Music Industry Veteran And Co-Founder Of L1NEUP DIGITAL Shares His Experiences In The Business
Updated: Sep 25
Paul Peck is the Co-Founder of Okeechobee Music Festival, having served as Chief Creative Officer and Head of Programming. A Music Industry Veteran, Paul has an extensive Media Production background as Superfly and Bonnaroo’s Creative Director of Original Media where he was responsible for the Production of Broadcast and Streaming Media Content.
Q. How did you get started in the music industry?
I was living in New Orleans as a college student and I was always a passionate music fan. A couple of my friends from school were in college bands and some started to ask me if I’d be interested in managing their bands. I took the opportunity very seriously where I was trying to communicate with different people in the community and working with different artists to figure out strategic ways to grow those artists’ audience to give them more audience. I also did an internship at my favorite club Tipitinas in New Orleans where I wanted to produce my own projects. At that time I was really vibing out to Stevie Wonder and I wanted to bring this genre of music to life at Tipitinas. I followed my intuition and I vouched this idea at my internship to produce this all-star collaborative Stevie Wonder show. Finally after a lot of hard work at Tipitinas, they gave me a date. I immediately went to all my favorite artists and asked them to be a part of the show. Even with the artists I was managing at that time I was able to grow my reputation and network. The show was a success even though there were some minor setbacks that were overcome before the show. Overall it was a real eye opener for me and a great experience.
Q. Can you run us down your various positions and responsibilities?
I started off with my internship at Tipitinas and managing some college bands from my school. As soon as I graduated, I started working with local producers in New Orleans called Superfly. The next summer we put on Bonnaroo, where I was involved with the programming and I was responsible for SuperJam that first year. I also curated the artists with their songs and organized their slot times strategically so that this signature musical event would grow over the years to come. I eventually started working with artists like Questlove, Chance the Rapper, and Skrillex to produce this high profile show. I started to help produce the festival Outside Lands in San Francisco. After many years of diligent work I decided to start my own music business where I produced Okeechobee Music Festival. My role at Okeechobee was a culmination of all my past roles, but with creative direction. I wanted Okeechobee to have a distinct vision that I had not produced before and offer to the community. I have a clear specific mission statement and that is to provide people opportunity to share these moments of connection. I think that this is really important. Live music is a really special way to share individual moments of time between a group of people and artists that will never be the exact same again. Those moments never happen again; it becomes a unique experience. These are the moments that I’m most focused on in my career.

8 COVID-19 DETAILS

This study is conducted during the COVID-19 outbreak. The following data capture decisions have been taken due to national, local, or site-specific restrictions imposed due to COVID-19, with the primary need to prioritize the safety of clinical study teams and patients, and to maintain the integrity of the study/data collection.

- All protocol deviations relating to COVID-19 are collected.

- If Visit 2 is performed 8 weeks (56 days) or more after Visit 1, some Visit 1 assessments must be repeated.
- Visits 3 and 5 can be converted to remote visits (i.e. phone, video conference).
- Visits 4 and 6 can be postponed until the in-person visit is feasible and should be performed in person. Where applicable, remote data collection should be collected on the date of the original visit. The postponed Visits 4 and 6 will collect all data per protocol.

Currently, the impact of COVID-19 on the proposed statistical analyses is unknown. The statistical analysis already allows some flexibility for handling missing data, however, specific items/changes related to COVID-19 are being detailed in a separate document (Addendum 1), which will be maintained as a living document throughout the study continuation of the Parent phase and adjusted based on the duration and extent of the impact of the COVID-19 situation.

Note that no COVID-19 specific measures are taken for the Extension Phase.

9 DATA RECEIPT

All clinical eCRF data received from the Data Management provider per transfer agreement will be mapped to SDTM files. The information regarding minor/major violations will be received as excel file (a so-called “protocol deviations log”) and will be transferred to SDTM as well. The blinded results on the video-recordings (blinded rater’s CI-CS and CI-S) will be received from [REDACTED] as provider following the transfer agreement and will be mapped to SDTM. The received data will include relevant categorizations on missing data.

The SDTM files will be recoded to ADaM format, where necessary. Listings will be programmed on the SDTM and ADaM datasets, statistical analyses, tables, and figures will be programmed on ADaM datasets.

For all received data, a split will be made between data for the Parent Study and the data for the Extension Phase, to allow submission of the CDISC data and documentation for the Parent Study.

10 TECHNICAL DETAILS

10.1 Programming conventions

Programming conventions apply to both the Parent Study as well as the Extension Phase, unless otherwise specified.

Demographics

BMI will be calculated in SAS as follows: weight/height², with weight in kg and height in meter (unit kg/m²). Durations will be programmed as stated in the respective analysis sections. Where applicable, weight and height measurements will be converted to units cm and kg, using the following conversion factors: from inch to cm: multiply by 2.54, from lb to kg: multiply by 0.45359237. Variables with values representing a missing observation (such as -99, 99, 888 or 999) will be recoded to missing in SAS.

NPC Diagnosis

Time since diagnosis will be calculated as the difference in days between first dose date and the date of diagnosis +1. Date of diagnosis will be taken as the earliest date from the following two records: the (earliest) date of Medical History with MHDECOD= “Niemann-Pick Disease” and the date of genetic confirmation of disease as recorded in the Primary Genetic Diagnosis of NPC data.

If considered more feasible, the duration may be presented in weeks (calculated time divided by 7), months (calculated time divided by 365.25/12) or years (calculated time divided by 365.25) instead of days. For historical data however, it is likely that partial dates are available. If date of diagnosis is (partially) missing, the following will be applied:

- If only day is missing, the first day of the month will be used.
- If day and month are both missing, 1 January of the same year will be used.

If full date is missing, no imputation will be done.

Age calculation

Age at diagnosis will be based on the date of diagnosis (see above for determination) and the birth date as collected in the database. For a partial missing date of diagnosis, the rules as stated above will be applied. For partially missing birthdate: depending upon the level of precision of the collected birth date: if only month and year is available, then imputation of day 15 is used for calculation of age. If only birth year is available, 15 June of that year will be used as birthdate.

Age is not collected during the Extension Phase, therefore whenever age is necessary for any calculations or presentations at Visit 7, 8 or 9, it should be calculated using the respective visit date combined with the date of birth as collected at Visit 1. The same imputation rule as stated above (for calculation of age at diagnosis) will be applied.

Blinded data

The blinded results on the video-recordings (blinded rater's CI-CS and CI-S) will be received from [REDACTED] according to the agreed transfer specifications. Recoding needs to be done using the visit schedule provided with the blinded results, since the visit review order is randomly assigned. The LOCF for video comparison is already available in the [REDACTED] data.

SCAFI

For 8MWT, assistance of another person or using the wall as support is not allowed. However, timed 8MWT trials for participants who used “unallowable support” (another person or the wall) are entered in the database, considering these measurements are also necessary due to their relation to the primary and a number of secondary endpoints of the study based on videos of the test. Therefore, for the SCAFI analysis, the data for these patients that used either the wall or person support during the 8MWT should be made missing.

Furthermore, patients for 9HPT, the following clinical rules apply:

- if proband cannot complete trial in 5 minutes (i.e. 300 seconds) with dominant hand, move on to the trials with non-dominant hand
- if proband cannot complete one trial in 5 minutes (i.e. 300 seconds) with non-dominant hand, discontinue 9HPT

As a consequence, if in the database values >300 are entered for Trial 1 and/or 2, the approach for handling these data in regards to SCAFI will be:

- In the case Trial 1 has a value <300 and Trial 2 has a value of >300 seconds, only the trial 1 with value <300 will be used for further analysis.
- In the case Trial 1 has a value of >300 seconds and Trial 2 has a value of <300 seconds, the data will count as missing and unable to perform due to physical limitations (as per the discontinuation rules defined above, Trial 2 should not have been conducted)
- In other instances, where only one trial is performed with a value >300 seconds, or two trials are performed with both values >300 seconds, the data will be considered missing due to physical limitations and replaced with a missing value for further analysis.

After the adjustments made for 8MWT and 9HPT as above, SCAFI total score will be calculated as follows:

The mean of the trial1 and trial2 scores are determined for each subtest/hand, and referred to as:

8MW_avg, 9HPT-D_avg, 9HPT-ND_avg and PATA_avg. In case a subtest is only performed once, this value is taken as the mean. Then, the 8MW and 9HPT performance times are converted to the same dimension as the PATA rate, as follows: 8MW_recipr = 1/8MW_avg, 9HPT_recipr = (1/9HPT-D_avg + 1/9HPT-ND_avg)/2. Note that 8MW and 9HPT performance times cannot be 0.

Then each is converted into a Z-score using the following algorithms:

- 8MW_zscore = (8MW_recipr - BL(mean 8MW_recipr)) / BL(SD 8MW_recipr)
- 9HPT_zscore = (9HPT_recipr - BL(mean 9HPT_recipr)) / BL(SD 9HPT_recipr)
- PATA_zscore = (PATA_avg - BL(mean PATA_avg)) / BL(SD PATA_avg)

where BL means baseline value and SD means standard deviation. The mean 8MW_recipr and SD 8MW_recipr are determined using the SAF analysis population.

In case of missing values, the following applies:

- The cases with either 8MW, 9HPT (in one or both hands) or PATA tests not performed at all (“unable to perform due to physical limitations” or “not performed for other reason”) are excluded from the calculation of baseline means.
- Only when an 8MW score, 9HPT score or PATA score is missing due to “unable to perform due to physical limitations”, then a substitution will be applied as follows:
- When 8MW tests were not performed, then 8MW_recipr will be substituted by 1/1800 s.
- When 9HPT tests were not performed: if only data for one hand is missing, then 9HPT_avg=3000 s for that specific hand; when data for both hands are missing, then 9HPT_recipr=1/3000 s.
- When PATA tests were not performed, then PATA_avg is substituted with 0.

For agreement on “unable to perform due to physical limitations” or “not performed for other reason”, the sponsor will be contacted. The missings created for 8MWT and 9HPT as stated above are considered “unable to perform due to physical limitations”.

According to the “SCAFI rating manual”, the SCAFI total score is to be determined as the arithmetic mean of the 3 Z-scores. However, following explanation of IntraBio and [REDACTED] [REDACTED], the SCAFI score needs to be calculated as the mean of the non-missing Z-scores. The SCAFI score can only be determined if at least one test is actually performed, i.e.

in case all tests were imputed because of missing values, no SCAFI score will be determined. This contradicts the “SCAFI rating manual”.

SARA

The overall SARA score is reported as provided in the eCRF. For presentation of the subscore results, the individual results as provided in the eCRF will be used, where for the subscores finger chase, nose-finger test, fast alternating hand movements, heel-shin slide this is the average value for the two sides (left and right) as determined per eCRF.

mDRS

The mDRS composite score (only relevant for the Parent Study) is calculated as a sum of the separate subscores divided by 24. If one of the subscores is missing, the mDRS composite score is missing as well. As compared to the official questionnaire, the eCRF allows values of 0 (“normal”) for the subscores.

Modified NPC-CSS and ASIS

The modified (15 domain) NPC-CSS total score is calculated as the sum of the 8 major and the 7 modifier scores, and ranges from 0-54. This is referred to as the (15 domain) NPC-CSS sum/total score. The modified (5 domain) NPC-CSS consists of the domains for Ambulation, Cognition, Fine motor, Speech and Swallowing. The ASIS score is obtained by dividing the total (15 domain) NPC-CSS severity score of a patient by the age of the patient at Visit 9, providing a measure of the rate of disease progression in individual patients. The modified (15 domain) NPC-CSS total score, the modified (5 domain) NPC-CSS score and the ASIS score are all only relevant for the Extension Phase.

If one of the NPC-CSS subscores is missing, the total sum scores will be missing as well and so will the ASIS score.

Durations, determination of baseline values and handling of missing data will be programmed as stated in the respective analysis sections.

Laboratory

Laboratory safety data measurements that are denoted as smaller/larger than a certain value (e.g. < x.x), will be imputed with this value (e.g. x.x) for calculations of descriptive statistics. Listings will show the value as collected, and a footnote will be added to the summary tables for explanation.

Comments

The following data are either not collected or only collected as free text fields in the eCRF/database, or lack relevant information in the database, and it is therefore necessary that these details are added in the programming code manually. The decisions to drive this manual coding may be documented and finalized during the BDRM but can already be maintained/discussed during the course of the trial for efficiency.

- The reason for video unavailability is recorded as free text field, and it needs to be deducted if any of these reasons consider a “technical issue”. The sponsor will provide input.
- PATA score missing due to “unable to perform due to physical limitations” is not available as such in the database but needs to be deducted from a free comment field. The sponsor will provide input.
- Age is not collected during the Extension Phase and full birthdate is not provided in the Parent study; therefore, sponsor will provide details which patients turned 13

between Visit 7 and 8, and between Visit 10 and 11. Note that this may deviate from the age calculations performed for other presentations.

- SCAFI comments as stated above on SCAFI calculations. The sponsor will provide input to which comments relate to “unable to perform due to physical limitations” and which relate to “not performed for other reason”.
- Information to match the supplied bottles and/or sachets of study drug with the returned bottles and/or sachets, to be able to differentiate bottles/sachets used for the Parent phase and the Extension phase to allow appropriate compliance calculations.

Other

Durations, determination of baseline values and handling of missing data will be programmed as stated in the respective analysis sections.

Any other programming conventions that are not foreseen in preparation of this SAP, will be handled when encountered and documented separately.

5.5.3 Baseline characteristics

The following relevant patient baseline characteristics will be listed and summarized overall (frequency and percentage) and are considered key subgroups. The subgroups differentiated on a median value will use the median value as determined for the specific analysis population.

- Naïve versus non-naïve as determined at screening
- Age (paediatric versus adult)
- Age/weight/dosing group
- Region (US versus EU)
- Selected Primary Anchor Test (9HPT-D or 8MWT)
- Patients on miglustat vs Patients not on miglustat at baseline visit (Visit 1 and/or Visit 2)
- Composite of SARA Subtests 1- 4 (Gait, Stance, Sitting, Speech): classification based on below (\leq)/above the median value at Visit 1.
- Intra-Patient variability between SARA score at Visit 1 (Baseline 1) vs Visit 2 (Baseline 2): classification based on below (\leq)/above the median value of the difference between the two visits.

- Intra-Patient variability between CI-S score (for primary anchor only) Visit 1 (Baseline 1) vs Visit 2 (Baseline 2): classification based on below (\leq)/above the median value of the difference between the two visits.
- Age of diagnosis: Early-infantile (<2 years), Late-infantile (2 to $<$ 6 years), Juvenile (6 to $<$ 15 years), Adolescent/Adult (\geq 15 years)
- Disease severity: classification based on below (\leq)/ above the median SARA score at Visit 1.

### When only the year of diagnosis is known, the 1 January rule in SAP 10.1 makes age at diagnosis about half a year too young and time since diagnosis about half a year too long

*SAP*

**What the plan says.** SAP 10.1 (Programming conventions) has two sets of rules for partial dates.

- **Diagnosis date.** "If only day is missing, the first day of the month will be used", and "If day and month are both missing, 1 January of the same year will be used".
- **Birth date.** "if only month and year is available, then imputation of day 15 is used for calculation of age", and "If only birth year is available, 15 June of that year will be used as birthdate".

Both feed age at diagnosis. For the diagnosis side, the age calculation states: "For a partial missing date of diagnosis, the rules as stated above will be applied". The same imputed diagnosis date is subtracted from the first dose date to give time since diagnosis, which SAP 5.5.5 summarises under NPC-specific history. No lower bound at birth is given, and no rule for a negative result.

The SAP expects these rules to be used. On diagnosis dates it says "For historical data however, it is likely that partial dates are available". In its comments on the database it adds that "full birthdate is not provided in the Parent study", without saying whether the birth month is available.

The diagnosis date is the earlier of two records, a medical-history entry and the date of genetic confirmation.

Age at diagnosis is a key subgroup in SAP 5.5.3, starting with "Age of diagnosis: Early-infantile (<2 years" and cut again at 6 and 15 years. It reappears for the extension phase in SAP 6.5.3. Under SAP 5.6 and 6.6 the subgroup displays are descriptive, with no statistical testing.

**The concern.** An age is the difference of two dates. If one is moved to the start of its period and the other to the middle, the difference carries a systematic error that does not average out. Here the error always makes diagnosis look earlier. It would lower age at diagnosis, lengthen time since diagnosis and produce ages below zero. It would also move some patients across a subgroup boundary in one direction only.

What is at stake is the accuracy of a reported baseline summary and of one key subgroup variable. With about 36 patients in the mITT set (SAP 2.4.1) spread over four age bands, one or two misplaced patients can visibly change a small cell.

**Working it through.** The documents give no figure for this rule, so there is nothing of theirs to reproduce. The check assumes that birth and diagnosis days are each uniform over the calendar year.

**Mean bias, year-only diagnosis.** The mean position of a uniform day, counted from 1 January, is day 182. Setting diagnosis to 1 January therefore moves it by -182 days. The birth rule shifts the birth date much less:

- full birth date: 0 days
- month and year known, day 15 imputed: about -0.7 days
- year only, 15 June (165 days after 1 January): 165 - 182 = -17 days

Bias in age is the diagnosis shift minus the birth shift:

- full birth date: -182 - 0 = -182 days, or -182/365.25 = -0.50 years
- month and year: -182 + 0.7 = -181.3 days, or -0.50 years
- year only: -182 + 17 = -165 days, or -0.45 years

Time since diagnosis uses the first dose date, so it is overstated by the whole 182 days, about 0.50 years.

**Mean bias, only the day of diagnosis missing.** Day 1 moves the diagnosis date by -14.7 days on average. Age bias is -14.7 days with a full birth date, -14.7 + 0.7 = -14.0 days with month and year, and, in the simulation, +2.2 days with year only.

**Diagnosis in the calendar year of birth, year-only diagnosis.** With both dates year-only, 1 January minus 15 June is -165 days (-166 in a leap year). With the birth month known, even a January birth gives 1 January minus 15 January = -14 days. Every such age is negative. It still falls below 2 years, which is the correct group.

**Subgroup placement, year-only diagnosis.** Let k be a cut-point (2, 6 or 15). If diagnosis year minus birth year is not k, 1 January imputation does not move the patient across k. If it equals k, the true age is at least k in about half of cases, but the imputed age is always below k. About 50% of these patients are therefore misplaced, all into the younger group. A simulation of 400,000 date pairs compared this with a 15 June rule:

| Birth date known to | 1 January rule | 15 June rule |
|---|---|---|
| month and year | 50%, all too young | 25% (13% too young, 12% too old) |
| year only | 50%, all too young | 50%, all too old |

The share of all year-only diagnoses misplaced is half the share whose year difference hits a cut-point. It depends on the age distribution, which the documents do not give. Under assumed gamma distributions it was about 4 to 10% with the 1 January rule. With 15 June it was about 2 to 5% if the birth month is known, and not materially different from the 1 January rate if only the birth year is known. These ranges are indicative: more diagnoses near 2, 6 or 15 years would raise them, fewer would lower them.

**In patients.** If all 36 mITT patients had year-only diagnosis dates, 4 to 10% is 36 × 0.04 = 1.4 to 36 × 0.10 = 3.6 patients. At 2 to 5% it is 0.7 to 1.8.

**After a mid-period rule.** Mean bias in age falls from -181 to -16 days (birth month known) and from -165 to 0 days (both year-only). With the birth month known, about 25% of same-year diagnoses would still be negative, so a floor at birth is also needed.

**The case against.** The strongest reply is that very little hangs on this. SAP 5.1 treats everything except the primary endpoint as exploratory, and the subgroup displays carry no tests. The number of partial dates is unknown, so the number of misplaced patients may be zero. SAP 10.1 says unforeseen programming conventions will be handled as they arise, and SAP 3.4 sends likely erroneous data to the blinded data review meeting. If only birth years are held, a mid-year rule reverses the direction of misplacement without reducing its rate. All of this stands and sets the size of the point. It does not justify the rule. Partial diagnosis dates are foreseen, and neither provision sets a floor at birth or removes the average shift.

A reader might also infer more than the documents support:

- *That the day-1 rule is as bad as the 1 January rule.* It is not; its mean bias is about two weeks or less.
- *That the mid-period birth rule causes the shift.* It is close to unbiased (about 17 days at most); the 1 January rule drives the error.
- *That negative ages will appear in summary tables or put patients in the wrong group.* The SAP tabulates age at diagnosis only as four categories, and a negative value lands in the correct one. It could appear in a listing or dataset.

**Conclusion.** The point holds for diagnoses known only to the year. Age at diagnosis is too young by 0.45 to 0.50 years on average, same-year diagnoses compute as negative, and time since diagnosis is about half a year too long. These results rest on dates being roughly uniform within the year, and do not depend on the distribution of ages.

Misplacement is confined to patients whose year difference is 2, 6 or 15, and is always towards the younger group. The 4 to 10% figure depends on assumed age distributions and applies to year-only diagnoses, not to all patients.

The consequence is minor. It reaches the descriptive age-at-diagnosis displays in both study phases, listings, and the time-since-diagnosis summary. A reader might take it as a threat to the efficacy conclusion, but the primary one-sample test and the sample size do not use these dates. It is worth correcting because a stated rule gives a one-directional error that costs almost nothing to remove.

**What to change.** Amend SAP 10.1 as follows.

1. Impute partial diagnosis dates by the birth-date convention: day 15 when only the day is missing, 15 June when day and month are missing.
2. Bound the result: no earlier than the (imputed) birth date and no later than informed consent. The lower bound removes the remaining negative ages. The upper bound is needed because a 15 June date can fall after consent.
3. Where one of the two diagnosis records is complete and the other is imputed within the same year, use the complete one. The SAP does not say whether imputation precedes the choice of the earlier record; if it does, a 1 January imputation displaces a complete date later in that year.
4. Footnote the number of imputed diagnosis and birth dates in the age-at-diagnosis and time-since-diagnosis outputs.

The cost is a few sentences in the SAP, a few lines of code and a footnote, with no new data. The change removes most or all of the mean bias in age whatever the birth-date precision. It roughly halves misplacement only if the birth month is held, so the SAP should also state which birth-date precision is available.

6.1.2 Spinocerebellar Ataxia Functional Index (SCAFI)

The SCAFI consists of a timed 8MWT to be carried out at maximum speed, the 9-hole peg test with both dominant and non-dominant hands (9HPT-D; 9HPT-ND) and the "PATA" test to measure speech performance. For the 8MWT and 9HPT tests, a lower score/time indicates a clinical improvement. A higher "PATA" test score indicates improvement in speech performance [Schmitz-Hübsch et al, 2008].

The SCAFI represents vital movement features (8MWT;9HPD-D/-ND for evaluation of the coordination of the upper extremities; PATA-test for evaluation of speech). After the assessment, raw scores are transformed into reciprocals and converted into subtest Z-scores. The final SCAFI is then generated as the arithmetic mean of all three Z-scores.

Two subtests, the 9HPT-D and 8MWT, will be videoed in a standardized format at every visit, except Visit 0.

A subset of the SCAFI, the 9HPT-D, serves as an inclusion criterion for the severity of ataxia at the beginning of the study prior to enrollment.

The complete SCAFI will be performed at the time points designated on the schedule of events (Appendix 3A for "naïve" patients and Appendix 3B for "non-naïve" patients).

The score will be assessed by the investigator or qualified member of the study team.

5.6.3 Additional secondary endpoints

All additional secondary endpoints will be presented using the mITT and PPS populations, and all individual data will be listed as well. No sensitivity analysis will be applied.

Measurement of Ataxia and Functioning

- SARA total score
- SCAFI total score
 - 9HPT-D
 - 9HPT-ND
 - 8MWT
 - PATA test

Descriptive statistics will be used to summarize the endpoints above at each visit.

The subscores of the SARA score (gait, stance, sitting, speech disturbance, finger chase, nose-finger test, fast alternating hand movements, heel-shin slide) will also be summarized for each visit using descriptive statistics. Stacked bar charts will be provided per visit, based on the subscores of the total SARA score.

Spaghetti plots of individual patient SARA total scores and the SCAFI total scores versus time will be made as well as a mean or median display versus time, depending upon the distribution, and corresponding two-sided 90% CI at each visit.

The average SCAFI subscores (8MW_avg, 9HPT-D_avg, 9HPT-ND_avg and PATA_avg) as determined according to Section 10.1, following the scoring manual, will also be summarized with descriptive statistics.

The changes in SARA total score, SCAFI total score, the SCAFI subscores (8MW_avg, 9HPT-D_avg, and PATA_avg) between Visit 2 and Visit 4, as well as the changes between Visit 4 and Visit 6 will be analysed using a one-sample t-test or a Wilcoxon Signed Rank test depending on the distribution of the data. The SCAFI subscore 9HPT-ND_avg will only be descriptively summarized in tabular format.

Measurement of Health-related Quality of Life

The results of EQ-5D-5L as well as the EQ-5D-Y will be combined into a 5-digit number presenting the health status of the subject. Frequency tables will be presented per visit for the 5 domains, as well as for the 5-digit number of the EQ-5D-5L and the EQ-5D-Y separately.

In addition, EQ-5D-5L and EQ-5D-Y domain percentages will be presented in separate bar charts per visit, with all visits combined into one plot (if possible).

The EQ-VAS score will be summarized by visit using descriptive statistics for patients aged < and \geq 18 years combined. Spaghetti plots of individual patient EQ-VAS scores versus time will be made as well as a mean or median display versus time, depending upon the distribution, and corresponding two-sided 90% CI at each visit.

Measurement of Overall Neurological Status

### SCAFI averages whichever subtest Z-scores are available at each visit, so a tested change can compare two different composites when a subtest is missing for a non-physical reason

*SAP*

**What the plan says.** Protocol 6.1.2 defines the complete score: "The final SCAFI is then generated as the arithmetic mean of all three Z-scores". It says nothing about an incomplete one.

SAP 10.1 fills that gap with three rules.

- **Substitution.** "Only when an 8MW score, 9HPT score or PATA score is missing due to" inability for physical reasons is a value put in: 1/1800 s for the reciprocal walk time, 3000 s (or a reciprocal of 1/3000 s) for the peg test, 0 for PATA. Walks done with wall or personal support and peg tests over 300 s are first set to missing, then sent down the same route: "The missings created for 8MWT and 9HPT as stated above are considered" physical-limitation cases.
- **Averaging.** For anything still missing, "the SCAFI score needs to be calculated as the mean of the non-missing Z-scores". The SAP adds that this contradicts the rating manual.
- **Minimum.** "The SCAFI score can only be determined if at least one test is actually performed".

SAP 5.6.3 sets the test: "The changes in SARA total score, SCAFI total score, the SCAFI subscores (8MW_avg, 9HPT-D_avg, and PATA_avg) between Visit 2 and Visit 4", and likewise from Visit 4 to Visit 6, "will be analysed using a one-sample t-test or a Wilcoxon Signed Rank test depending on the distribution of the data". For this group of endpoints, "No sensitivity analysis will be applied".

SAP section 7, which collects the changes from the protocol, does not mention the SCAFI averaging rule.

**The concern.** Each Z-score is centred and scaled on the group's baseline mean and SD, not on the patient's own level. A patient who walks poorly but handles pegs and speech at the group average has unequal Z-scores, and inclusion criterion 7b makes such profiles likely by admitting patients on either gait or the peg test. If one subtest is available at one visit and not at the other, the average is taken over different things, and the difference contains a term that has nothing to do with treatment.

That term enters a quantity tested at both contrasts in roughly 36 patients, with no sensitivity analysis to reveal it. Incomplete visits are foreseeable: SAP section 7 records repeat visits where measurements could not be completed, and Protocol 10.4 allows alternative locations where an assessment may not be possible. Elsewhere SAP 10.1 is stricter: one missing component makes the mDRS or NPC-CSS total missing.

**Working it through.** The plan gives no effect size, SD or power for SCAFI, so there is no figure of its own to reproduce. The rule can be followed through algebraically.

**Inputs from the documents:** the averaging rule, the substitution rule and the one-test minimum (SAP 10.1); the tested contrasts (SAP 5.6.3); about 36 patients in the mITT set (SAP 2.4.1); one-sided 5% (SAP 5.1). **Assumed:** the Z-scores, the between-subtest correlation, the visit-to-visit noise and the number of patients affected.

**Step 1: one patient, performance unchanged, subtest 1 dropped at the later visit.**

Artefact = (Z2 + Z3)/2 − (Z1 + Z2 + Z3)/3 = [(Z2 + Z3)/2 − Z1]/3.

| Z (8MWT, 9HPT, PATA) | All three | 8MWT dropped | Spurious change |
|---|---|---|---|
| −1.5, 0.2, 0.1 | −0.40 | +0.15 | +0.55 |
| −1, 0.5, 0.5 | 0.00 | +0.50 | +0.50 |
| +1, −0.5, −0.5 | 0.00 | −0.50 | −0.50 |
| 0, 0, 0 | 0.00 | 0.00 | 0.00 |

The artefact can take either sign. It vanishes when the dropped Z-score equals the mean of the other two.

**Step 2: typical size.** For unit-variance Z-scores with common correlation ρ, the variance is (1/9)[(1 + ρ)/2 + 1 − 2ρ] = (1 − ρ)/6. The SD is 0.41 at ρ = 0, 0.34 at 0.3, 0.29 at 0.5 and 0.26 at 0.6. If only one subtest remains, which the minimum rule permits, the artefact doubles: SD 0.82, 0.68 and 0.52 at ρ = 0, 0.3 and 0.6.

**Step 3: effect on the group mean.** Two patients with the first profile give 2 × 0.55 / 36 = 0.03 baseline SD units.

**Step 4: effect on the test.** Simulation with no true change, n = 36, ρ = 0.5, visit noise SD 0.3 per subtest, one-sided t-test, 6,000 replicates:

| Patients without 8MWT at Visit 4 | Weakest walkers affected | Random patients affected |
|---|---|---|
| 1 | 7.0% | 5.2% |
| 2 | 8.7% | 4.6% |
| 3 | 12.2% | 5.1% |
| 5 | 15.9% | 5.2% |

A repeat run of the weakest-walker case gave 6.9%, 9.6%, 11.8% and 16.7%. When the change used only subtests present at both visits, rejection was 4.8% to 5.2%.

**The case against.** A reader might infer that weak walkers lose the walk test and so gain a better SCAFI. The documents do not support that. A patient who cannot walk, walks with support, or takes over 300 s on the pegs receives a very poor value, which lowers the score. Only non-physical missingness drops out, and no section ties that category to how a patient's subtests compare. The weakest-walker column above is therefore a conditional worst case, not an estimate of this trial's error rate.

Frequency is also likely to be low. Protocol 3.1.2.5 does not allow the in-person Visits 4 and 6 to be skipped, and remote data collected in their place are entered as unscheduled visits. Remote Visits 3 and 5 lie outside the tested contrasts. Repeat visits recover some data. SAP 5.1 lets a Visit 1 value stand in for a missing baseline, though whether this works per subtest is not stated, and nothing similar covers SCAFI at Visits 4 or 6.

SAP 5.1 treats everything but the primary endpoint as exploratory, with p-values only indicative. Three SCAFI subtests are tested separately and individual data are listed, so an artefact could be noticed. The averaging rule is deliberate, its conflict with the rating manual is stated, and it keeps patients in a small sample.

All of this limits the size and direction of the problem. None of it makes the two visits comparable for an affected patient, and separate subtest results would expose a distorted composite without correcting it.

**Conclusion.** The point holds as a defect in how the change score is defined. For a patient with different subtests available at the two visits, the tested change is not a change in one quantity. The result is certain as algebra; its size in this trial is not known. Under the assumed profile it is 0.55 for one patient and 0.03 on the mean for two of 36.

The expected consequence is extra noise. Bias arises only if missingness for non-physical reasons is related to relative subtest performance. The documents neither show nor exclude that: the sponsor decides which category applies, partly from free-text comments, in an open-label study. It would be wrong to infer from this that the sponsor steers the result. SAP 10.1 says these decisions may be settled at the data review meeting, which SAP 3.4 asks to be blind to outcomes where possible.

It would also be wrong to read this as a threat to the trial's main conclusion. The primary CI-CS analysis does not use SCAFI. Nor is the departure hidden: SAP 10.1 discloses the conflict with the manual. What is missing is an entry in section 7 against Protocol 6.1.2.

Q. What was your favorite position and why?
I am most known for working closely with artists and producing these once in a lifetime special collaborative shows that really take these artists out of their comfort zone and give them an opportunity to show a different side to who they are. I enjoy working with artists to create these special shows. I actually did a show that was an all-star celebration of Bob Marley with Stephen Marley and Skip Marley where we put together this incredible band. The band leader was Nikki Glaspie who is an incredible drummer. We also had insane special guests such as Wyclef, Koffee, Melissa Etheridge, so I was able to produce this cross-genre music celebration of Bob Marley in order to carry on the spirit of Bob Marley. This is consistent with exactly what I want to do with my career which is to bring different people from different backgrounds and age together to share special moments of connection.
Q. How did festival culture grow throughout the years?